Feminist Hero Caitlin Moran on How to Make Politics Rock and Roll Again

Caitlin Moran

Caitlin Moran Stuart C. Wilson/Getty Images For Advertising Week

Speaking with Caitlin Moran is something of a fascinating challenge for two reasons: first, she speaks very, very quickly. Gilmore-Girls-on-speed speed. And second, she’s almost constantly saying very, very interesting things.

Our interview reminded me a bit of my favorite college lecture, a class on post-Civil War America taught by an internationally recognized scholar, who stood in front of the room and cycled past eye-opening theories and ideas so rapidly that I found myself taking notes purely through echo memory, always two sentences behind.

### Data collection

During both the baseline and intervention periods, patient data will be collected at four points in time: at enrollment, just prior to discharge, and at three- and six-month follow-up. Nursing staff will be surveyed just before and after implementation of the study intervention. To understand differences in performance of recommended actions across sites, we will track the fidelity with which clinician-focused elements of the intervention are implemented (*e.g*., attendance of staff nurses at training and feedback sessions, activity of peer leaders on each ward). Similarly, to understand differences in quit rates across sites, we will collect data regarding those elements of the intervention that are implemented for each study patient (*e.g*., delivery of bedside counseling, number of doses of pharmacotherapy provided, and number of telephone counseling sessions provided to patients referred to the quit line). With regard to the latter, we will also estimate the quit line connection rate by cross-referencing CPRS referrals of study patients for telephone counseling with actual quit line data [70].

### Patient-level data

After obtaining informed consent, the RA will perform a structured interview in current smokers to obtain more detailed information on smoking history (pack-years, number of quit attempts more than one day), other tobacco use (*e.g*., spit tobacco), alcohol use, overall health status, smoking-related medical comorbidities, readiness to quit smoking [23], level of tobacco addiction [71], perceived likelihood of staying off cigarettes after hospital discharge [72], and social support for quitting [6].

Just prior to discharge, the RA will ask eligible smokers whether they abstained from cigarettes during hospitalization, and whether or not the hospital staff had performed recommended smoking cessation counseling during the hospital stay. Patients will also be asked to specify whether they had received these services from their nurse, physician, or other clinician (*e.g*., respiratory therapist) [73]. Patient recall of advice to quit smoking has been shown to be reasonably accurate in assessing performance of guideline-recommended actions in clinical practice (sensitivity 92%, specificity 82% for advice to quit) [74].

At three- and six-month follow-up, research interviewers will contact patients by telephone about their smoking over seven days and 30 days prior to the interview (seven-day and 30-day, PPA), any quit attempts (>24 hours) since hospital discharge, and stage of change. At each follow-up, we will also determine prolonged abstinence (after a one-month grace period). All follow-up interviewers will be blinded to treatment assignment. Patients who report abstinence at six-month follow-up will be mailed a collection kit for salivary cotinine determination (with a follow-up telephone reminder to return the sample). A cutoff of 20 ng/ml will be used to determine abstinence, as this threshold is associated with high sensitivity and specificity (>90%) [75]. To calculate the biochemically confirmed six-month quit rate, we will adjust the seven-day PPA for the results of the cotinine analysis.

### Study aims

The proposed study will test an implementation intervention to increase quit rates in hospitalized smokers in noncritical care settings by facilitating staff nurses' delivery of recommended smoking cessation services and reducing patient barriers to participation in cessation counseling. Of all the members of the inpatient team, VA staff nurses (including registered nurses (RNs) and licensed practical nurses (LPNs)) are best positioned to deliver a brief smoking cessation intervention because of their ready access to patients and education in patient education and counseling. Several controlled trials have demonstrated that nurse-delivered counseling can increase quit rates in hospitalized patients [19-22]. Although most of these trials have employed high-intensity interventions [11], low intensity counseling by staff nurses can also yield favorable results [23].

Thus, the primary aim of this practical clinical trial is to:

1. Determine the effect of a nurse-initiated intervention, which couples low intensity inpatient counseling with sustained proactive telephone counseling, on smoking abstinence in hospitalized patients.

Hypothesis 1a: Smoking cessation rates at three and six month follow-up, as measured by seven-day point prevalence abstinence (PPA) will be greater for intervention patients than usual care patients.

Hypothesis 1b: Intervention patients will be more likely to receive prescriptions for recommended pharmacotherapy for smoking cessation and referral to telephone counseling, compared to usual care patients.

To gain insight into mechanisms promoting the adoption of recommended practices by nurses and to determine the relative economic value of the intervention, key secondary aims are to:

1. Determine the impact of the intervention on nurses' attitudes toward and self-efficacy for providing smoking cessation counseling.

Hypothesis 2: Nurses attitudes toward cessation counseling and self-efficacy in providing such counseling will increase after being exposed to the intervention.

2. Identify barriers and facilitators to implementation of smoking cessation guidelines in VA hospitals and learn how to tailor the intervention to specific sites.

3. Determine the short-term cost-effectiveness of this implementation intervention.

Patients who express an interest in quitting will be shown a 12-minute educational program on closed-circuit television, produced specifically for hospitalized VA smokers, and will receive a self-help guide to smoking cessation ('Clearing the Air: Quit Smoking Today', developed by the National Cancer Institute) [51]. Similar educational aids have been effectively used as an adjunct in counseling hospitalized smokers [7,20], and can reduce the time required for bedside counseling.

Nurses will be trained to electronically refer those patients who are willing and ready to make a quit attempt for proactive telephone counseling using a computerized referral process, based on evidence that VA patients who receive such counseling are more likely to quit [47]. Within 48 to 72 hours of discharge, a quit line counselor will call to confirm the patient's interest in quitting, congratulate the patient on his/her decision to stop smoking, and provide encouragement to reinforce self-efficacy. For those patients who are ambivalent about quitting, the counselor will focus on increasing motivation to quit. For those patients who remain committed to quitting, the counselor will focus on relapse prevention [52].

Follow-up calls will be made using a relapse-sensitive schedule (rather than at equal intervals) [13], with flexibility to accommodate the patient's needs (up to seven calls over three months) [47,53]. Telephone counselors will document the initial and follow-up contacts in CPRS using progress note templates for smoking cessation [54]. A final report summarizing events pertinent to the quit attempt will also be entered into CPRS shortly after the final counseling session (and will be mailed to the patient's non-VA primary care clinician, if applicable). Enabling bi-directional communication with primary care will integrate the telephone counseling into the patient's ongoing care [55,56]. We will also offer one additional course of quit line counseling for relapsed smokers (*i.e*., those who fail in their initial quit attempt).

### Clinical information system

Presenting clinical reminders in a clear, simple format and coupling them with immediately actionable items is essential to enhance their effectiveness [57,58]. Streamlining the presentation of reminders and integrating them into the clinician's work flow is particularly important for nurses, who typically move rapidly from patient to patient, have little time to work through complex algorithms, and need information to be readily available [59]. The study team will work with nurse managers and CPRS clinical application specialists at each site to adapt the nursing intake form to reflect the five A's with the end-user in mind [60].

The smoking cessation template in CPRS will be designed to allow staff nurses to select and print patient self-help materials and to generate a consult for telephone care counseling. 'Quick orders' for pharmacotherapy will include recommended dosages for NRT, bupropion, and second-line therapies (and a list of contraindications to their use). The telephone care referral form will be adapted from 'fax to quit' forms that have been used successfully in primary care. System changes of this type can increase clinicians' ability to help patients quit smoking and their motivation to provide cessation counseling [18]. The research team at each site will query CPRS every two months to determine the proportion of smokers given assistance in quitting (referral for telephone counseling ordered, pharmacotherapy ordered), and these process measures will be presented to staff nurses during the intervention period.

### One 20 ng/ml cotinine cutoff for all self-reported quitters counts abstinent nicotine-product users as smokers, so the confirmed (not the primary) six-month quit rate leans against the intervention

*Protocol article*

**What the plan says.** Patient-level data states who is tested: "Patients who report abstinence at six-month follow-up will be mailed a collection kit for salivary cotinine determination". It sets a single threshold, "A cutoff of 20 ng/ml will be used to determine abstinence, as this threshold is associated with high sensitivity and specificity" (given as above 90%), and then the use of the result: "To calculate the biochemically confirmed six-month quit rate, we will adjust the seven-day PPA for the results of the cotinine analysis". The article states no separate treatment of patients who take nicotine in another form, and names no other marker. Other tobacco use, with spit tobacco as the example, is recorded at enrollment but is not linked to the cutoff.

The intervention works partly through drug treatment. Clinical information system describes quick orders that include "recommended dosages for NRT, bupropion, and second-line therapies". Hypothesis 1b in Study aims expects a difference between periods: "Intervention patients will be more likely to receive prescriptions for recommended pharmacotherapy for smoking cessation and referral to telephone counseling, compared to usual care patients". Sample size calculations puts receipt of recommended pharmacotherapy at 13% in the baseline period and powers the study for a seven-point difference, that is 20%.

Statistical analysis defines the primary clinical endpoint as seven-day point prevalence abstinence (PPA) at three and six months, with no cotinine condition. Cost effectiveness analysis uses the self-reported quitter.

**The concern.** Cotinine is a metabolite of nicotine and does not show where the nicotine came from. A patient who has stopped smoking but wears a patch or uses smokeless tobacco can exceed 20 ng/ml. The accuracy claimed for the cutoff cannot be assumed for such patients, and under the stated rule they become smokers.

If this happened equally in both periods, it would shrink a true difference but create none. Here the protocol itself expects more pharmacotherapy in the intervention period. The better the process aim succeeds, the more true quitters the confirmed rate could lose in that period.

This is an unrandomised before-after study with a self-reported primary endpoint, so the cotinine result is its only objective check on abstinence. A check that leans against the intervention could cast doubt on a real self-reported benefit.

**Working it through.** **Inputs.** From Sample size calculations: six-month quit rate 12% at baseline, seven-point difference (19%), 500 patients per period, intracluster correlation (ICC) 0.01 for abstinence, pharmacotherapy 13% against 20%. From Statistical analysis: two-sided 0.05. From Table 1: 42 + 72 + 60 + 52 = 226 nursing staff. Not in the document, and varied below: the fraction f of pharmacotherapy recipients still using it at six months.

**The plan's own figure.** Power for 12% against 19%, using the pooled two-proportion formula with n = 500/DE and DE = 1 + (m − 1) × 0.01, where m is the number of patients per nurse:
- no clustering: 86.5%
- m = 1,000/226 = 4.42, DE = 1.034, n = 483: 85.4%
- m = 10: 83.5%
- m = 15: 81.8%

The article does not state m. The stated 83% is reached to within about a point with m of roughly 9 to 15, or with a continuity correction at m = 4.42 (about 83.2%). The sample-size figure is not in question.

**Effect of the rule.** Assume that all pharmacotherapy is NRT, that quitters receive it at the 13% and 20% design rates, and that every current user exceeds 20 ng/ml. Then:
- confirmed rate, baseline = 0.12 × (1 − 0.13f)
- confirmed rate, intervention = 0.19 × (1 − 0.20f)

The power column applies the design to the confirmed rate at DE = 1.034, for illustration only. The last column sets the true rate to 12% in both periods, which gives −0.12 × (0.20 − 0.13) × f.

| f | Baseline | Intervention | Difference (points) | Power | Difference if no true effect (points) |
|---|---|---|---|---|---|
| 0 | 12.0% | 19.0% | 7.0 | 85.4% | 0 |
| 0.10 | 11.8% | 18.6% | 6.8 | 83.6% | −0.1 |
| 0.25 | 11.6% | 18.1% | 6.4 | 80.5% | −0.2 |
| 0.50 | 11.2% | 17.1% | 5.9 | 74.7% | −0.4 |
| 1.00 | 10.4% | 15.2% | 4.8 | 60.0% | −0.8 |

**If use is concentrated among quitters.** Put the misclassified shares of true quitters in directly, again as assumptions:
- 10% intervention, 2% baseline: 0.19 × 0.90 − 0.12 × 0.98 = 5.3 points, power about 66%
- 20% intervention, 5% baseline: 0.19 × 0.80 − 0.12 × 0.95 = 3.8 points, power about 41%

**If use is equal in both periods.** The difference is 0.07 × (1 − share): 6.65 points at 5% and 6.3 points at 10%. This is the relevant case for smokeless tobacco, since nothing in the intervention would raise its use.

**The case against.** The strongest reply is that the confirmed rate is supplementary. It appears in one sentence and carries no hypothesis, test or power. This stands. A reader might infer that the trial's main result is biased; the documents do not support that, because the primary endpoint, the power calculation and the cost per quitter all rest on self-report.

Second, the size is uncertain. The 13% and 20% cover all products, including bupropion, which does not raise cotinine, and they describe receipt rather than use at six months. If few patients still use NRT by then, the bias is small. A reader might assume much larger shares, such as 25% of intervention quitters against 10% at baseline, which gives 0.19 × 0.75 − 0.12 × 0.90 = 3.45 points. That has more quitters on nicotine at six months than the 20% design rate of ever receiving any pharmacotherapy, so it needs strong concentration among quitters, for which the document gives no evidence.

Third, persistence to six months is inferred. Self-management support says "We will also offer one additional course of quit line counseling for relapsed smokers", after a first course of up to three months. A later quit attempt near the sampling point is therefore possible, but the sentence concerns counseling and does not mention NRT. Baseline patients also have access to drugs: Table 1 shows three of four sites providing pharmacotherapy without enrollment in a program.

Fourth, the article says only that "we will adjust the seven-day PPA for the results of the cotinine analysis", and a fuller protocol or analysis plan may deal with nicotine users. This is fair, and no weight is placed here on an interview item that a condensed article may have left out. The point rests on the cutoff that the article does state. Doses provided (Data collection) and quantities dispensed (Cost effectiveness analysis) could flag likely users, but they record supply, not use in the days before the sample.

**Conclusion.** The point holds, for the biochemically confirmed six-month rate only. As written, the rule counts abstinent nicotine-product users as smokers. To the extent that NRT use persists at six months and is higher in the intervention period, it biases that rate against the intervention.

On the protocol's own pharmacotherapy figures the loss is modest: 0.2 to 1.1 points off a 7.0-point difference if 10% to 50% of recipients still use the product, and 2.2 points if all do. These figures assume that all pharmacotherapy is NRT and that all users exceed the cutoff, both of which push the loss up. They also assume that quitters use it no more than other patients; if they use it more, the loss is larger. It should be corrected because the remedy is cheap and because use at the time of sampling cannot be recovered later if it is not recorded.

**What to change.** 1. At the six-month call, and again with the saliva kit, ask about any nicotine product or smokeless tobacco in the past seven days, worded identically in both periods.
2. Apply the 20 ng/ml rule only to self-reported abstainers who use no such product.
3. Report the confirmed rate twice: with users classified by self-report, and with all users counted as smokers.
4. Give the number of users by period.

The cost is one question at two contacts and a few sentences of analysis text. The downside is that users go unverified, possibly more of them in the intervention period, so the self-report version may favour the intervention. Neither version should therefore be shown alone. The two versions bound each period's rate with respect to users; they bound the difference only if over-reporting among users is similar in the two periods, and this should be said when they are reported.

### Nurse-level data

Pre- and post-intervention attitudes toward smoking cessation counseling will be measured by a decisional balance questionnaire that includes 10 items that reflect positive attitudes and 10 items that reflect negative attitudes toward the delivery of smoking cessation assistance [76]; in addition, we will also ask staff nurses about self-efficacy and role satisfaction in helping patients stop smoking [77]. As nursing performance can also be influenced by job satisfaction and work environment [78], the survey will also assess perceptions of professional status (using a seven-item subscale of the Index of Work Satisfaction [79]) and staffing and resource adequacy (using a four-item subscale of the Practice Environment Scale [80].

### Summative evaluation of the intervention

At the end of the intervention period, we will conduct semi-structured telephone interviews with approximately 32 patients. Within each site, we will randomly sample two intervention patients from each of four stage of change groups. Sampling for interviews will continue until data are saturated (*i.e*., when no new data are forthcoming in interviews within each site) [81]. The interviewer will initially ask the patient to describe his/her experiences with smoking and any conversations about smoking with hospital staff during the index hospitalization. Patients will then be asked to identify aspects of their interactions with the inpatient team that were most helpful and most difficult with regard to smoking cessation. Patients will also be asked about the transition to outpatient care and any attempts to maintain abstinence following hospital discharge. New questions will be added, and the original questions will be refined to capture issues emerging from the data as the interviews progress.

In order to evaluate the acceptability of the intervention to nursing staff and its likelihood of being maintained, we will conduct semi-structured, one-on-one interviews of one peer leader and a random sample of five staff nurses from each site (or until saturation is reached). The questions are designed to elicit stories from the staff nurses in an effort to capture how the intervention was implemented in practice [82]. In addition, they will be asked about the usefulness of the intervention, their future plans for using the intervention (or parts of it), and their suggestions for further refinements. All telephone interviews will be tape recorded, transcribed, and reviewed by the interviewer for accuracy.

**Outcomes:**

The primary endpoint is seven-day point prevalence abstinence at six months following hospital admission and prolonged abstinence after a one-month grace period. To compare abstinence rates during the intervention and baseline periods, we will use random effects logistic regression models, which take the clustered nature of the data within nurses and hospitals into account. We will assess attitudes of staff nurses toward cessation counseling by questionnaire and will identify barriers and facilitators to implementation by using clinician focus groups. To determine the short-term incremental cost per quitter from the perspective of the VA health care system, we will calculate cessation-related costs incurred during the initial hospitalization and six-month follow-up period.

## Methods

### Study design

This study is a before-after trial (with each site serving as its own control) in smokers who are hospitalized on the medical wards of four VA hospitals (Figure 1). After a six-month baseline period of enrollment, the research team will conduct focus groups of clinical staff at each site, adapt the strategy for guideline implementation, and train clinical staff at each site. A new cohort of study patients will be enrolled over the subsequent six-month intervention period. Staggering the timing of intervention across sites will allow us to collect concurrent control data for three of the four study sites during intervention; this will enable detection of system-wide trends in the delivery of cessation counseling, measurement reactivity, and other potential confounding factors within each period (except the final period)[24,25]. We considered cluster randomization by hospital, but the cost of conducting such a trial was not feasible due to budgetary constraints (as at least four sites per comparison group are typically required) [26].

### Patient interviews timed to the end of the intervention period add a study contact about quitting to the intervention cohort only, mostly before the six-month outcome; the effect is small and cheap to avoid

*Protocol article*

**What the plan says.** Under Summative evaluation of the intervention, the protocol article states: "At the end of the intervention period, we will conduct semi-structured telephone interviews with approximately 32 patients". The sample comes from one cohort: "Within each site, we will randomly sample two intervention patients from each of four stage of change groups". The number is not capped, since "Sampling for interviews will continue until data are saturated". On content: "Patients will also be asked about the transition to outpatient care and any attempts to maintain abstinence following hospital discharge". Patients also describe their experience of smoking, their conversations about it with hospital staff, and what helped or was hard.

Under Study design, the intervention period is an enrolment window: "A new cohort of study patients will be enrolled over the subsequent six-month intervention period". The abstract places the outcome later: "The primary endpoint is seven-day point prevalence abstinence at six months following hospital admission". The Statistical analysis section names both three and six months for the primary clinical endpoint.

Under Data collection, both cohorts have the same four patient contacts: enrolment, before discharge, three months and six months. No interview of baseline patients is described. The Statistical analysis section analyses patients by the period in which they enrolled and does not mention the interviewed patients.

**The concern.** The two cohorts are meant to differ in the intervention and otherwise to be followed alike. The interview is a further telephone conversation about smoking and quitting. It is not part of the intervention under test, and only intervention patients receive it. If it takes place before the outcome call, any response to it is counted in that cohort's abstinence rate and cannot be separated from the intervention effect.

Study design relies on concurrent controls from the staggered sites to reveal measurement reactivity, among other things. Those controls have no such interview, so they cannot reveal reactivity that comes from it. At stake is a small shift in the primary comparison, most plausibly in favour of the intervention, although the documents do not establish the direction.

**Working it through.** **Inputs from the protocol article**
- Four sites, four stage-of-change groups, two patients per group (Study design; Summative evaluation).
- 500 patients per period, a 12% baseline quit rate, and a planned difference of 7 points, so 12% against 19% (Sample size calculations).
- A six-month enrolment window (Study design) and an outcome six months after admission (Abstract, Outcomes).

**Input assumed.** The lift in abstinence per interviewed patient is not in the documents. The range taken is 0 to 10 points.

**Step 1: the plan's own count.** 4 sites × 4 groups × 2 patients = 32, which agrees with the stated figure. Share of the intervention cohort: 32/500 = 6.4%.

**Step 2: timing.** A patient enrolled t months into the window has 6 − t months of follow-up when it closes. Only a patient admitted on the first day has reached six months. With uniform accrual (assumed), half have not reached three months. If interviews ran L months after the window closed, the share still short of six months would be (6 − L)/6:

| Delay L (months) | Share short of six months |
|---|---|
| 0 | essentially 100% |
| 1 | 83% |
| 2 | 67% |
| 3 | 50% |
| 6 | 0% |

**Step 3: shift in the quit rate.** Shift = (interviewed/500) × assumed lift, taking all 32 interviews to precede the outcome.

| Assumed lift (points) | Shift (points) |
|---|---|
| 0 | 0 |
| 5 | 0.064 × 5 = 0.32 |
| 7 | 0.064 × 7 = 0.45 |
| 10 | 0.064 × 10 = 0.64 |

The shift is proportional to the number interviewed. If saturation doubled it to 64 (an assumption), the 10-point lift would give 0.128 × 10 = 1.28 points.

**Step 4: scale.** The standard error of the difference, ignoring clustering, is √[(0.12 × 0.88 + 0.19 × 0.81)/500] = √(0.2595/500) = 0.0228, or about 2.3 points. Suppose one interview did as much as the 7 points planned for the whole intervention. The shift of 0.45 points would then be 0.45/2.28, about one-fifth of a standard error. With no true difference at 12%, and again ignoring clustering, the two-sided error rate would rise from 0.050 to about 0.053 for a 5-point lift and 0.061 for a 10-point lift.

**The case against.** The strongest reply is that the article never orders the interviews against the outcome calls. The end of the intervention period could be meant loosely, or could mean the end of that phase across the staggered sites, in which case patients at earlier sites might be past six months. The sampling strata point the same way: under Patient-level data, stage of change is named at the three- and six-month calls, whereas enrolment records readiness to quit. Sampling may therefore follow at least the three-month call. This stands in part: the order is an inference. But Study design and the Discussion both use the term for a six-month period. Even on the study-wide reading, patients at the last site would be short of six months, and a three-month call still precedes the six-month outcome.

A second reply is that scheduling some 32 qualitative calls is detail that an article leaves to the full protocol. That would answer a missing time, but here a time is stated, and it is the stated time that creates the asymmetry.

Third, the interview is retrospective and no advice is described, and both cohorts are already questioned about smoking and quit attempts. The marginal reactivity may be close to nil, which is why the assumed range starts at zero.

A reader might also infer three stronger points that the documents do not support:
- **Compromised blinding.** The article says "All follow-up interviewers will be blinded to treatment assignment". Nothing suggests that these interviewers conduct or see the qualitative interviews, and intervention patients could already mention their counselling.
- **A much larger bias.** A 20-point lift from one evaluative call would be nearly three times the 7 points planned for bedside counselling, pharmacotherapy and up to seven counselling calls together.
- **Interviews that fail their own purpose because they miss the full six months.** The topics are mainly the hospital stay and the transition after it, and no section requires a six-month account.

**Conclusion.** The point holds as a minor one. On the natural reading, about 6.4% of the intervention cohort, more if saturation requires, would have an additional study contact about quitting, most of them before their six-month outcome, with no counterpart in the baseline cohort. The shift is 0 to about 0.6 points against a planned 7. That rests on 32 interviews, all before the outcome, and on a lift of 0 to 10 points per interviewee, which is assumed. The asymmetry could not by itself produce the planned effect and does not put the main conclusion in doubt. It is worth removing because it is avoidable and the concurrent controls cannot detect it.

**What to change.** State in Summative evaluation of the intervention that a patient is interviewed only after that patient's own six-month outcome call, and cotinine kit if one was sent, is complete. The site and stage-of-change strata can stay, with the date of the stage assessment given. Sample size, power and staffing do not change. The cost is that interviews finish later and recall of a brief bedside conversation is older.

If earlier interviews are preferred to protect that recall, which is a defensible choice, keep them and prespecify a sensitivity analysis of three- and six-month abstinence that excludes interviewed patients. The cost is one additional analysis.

Caitlin would begin on a topic, and I would have a follow-up question in mind, but she would so effortlessly tangent onto a seemingly unrelated topic, and then a second, and then a third, that my questions were left obsolete and neglected. I could only listen in awe and be grateful for a working tape recorder.

If you haven’t heard of Caitlin Moran, I’m afraid you deserve to be publicly shamed. She’s a novelist, journalist, and screenwriter who’s been writing columns for over two decades in the UK—a hilarious, insightful feminist intellectual who writes about politics with the same clarity and ease as she does Benedict Cumberbatch.